McGuinness. "Our seminar will arm attendees with expert advice

from a number of disciplines, so that they can get a clearer understanding

of a phenomenon that is affecting our industry on both a local and

national level. This forum will be of interest to developers, builders,

engineers, planners, consultants, public officials, and all others

involved with the development process."

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Funds Available: Child Care

Rare in the annals of child care has an agency declared

it has more money than applicants for government funds. Under a program

administered by the Child Care Connection, families living in Mercer

County can now apply for financial assistance from the New Jersey

Cares for Kids Child Care Certificate Program. Call 609-737-7498.

"This is an unusual situation in which Mercer County does not

have a waiting list," says Nancy Thomson, executive director

of the Child Care Connection. "We are hoping eligible families

will come forward and take advantage of the opportunity the state

is providing."

Income eligibility is based on family size. A family of two can be

eligible with a gross income of $22,120 or below. A family of three

can have an income of $27,760. The minimums are increased by $5,640

for each additional child.

Family members — a grandmother, for instance — can be paid

by the state to do the child care. If a grandmother is babysitting

her grandchild she could get as much as $63 per week from the state

and the parents would come up with about $40 for co-pay. But the money

does not need to be used for low-cost solutions. If the child were

attending a daycare center that cost $150 per week, the state would

pay as much as $100 of that fee.

Among the services of the Child Care Connection: resource and referral

services to the community and corporations, training for providers,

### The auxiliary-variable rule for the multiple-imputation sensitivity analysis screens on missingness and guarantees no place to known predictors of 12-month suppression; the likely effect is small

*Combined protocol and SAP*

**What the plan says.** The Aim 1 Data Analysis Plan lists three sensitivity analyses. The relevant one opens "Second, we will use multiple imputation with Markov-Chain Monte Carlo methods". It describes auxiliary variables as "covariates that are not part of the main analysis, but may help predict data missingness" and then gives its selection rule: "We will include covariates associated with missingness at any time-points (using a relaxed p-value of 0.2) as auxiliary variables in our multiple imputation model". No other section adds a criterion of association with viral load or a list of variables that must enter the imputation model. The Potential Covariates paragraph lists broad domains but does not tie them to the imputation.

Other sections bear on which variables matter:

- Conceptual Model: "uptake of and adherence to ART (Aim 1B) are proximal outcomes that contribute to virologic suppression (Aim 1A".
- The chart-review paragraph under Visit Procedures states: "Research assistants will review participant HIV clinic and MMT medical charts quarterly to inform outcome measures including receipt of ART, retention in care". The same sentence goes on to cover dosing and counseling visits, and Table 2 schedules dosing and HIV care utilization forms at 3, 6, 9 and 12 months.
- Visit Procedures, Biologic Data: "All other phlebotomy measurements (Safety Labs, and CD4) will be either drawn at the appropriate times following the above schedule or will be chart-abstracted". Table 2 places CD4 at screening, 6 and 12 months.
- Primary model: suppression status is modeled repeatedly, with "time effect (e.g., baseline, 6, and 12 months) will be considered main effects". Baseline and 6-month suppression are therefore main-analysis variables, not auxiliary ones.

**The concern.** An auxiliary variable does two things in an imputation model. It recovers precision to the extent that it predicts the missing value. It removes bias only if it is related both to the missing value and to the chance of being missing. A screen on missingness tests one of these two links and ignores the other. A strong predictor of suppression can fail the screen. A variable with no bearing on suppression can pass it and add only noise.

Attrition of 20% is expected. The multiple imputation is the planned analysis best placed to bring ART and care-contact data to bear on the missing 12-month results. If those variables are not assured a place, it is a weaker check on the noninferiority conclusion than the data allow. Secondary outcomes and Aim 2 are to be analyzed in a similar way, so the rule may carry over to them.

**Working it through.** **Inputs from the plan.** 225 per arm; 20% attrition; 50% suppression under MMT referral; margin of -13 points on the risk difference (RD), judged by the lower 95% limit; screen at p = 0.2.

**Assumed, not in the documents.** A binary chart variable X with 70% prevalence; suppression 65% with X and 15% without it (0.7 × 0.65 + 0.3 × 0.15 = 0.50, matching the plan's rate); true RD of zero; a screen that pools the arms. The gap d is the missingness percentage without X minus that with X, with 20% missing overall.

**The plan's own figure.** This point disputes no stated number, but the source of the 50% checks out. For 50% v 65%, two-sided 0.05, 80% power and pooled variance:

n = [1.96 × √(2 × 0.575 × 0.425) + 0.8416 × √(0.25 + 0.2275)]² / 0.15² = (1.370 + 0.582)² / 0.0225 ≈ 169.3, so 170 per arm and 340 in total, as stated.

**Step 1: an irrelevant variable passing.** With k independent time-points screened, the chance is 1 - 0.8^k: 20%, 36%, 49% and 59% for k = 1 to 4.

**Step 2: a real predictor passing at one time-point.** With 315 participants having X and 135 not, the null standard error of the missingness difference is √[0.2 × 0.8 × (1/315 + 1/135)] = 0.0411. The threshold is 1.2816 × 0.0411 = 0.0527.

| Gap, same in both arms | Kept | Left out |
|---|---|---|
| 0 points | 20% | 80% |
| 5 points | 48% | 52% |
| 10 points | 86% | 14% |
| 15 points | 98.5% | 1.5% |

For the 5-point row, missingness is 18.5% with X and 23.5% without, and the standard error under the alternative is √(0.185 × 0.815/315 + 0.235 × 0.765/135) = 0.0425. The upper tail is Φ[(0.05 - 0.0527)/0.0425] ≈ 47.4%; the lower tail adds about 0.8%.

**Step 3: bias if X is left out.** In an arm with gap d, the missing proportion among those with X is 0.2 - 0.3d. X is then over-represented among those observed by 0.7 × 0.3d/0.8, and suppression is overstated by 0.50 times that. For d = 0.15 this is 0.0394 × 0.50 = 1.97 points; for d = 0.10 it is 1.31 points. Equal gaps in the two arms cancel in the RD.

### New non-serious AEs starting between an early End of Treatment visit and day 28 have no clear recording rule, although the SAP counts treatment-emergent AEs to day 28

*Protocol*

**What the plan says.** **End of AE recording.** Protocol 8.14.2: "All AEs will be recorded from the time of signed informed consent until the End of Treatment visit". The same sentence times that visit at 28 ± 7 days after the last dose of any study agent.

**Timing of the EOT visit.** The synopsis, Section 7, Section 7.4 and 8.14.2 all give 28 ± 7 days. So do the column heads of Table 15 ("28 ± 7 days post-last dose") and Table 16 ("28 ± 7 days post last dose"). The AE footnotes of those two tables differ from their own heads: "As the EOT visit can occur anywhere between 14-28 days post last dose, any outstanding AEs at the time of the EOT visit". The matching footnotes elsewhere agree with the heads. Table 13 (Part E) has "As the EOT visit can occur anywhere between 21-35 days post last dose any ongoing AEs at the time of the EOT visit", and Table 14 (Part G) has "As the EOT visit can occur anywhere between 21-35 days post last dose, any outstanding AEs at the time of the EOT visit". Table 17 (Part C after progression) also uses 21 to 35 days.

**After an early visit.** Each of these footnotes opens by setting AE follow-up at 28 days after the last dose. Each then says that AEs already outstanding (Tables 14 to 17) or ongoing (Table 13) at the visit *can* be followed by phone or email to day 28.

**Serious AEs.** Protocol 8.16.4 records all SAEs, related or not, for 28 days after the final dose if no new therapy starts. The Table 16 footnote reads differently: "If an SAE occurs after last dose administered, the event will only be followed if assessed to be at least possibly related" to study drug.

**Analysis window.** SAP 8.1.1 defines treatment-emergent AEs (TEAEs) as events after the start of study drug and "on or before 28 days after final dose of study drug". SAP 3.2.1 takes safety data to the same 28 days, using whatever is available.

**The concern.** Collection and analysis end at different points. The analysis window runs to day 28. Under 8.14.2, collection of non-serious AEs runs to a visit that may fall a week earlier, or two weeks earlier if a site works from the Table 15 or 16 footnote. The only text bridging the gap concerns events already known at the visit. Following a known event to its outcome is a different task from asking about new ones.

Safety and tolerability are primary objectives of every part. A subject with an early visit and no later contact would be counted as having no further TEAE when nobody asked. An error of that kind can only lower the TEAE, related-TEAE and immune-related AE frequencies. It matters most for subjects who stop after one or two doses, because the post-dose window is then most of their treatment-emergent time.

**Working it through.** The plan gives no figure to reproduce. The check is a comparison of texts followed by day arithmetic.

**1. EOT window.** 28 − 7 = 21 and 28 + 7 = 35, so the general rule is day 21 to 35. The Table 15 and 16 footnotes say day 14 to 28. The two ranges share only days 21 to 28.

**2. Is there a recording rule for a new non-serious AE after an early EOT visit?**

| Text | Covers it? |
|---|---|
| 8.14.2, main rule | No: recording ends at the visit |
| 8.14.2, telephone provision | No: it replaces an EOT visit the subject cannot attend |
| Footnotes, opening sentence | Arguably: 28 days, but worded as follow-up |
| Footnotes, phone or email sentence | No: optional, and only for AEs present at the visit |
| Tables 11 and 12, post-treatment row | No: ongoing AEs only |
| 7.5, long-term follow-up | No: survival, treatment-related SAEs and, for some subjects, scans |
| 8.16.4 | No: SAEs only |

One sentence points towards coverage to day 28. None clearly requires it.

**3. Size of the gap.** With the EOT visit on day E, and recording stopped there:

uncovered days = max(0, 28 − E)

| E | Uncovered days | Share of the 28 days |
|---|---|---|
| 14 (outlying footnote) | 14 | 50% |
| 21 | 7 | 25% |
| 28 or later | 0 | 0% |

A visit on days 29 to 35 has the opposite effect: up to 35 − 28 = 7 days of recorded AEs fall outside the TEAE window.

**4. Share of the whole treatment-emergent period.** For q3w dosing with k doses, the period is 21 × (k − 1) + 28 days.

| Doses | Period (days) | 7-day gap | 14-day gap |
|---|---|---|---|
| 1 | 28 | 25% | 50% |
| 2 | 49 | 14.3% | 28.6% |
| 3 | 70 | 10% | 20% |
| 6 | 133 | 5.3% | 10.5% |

corporate seminars, resource development, advocacy, and consumer education.

The non-profit agency serves central New Jersey.

The reason for the unusual plethora of funds: the state made a one-time

increase of funds so that the families lingering on the waiting list

could get immediate assistance. "We’ve cleared out the waiting

list, and now there is $500,000 available," says Thomson. "In

most counties the money has been used up."

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Corporate Angels

<D>Cachet Cleaners collected non-perishable foods

for the soup kitchen/food bank of the First Presbyterian Church of

Mount Holly. Douglas Gammon, owner of the Burlington-based cleaning

service that picks up and delivers from Princeton’s office buildings,

offered one free shirt laundering for every two items donated to the

food bank.

The New Jersey Agricultural Society and its Farmers Against

Hunger program teamed up with United Progress Inc. (UPI), a community

action agency that has a food pantry, to show its clients how to prepare

nutritious meals using items from the food pantry and winter produce.

Chef David Jenkins of Farmers Against Hunger and Kathy Nowicki,

a registered dietitian from UPI, taught the class at Pennington United

Methodist Church. Farmers Against Hunger (609-777-0553) collects and

distributes fresh, nutritious fruits and vegetables to those in need

in new Jersey.

The agencies cite statistics showing that nearly 12 percent of New

Jersey families live below the poverty line, and that one out of four

children in Trenton are hungry.